Big Ten

Former Michigan big man Max Bielfeldt transfers to Hoosiers

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Former Michigan big man Max Bielfeldt transfers to Hoosiers

From one Big Ten team to another.

Max Bielfeldt, who played some important minutes for Michigan last season, announced Tuesday night that he's transferring to Indiana.

[MORE BIG TEN: Northwestern announces addition of Joey van Zegeren]

Bielfeldt, a Peoria native, had a waiver approved earlier this offseason allowing him to transfer within the conference, and after considering a couple Big Ten teams (as well as Iowa State), he settled on the Hoosiers. He has one more season of eligibility and is immediately eligible.

Bielfeldt, a 6-foot-7 forward, played just a handful of minutes during his first two seasons in Ann Arbor, but after a mass exodus of big men ahead of last season, he played in 30 games, averaging 14 and a half minutes per contest. He averaged five points and about three and a half rebounds per game.

His playing time and impact increased as the season went on, though. He averaged just 6.8 minutes per game in the first five Big Ten games, but that number jumped to 20.2 minutes per game over the Wolverines' final 15 contests. Bielfeldt put up four double-digit scoring performances during Big Ten play.

Bielfeldt's addition is an important one for the Hoosiers, who lost a couple forwards with the dismissals of Devin Davis and Hanner Mosquera-Perea earlier this offseason.

Northwestern running back Jeremy Larkin diagnosed with cervical stenosis, will retire immediately

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USA TODAY

Northwestern running back Jeremy Larkin diagnosed with cervical stenosis, will retire immediately

Tough news out of Evanston this morning: Northwestern announced that running back Jeremy Larkin will retire immediately after being diagnosed with cervical stenosis.

Cervical stenois is the narrowing of the spinal canal in one's neck, according to Mayo Clinic. Larkin's condition is thankfully not life-threatening, though it does prevent him from continuing to participate in the game of football. 

"Football has been a lifelong passion and it has been a process to reconcile the fact I won't be on that field again, given I've played this game since I was five years old," Larkin said.

"I'm extremely appreciative of the Northwestern sports medicine and athletic training staffs for uncovering this condition, and for my coaches and the medical staff for always putting my health first.

"I came to this University to engage at the absolute highest level on the field and in the classroom, and I'm grateful for the opportunity to continue one of those while supporting my teammates from the sideline."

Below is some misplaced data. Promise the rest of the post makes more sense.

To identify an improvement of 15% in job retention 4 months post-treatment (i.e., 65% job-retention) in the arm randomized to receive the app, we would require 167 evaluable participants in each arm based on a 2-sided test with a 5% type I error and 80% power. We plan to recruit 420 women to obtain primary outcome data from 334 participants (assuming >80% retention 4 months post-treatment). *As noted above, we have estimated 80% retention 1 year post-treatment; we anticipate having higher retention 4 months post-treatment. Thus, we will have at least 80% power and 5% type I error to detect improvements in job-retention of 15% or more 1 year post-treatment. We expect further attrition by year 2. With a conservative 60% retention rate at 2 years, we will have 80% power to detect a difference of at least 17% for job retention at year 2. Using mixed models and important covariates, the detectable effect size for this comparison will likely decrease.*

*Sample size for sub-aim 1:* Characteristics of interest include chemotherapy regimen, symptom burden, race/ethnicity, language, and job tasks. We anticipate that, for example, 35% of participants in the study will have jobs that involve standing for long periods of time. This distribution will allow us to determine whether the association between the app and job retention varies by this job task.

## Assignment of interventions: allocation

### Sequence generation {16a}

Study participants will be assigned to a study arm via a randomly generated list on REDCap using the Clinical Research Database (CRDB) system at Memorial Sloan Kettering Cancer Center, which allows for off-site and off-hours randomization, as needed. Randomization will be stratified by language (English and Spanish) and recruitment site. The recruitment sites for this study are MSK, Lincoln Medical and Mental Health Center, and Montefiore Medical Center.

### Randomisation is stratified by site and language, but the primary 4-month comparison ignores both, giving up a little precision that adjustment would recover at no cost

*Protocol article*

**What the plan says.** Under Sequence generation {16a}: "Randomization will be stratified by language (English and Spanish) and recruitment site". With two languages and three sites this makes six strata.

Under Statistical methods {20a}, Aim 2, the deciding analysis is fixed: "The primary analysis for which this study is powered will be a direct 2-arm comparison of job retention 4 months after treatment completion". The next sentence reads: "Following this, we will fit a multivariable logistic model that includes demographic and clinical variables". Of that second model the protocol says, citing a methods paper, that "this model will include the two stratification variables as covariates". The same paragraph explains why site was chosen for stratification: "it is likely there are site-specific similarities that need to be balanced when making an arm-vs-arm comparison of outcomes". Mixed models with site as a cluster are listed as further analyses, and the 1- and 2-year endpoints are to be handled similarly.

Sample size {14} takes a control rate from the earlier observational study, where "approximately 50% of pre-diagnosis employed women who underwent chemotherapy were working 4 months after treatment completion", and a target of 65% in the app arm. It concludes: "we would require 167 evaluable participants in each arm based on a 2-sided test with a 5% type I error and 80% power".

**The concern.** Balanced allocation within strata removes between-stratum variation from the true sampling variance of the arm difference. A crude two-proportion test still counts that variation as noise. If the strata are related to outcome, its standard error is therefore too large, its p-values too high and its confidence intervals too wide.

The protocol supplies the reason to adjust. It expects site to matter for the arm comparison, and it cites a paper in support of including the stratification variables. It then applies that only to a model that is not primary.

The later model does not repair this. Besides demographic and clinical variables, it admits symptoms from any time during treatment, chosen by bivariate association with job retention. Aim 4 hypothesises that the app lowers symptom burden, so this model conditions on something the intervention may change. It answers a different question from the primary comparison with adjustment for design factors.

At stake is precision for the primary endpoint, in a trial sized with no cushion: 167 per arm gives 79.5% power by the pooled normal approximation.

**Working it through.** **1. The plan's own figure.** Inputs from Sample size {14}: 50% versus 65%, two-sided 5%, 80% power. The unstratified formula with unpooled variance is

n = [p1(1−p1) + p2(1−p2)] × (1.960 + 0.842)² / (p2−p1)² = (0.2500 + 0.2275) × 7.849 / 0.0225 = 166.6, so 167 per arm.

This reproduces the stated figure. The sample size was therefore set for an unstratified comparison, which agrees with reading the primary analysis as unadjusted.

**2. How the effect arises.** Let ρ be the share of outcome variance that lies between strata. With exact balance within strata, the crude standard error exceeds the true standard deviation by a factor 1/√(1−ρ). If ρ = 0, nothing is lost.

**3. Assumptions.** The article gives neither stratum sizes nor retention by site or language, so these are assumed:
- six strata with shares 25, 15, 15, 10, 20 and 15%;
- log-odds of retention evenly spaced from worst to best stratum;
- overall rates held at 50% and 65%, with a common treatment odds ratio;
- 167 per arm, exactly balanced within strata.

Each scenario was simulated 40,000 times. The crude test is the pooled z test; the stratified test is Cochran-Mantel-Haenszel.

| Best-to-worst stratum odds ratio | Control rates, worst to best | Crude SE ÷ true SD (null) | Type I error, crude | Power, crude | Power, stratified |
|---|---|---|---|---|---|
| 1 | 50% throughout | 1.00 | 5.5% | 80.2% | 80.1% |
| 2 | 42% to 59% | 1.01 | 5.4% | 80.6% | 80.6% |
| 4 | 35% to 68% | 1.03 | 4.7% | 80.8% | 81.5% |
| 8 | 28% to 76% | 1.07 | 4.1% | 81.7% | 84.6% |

Head Coach Pat Fitzgerald called the news "heartbreaking."

"This is heartbreaking because I see every day how much Jeremy loves the game, loves his teammates, and loves to compete," Fitzgerald said in a statement. "But this is the absolute best possible outcome for him.

"The discovery of this condition allowed Jeremy and his family to make an informed decision for his long-term health and well-being. For those of us who have known Jeremy Larkin since his high school days, his future is exceptionally bright. I can't wait to see the impact he makes in our world."

Larkin is a sophomore from Cincinnati. He finishes his Northwestern career with 156 carries for 849 yards and 10 rushing touchdowns.

Former Illini champion Kevin Anderson upsets Roger Federer in Wimbledon quarterfinal

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USA TODAY

Former Illini champion Kevin Anderson upsets Roger Federer in Wimbledon quarterfinal

Former University of Illinois tennis star Kevin Anderson completed a marathon upset against an all-time great on the highest stage of professional tennis.

Anderson came back from two sets down to beat Roger Federer in Wimbledon’s quarterfinals 2-6, 6-7, 7-6, 6-4, 13-11 on Wednesday morning. He will play in the semifinals of the tournament for the first time in his career.

As a native of South Africa, Anderson played three seasons with the Fighting Illini and won the NCAA doubles championship during the 2005-06 season as a sophomore. The 32-year-old was a three-time All-American in singles at Illinois.

Now, as the eighth ranked singles player on the ATP World Tour, Anderson is a force to be reckoned with at the professional level. He made it all the way to the US Open final in 2017.

The former Illini star will look to keep his recent success going when he represents Illinois in the semifinals of Wimbledon this Friday.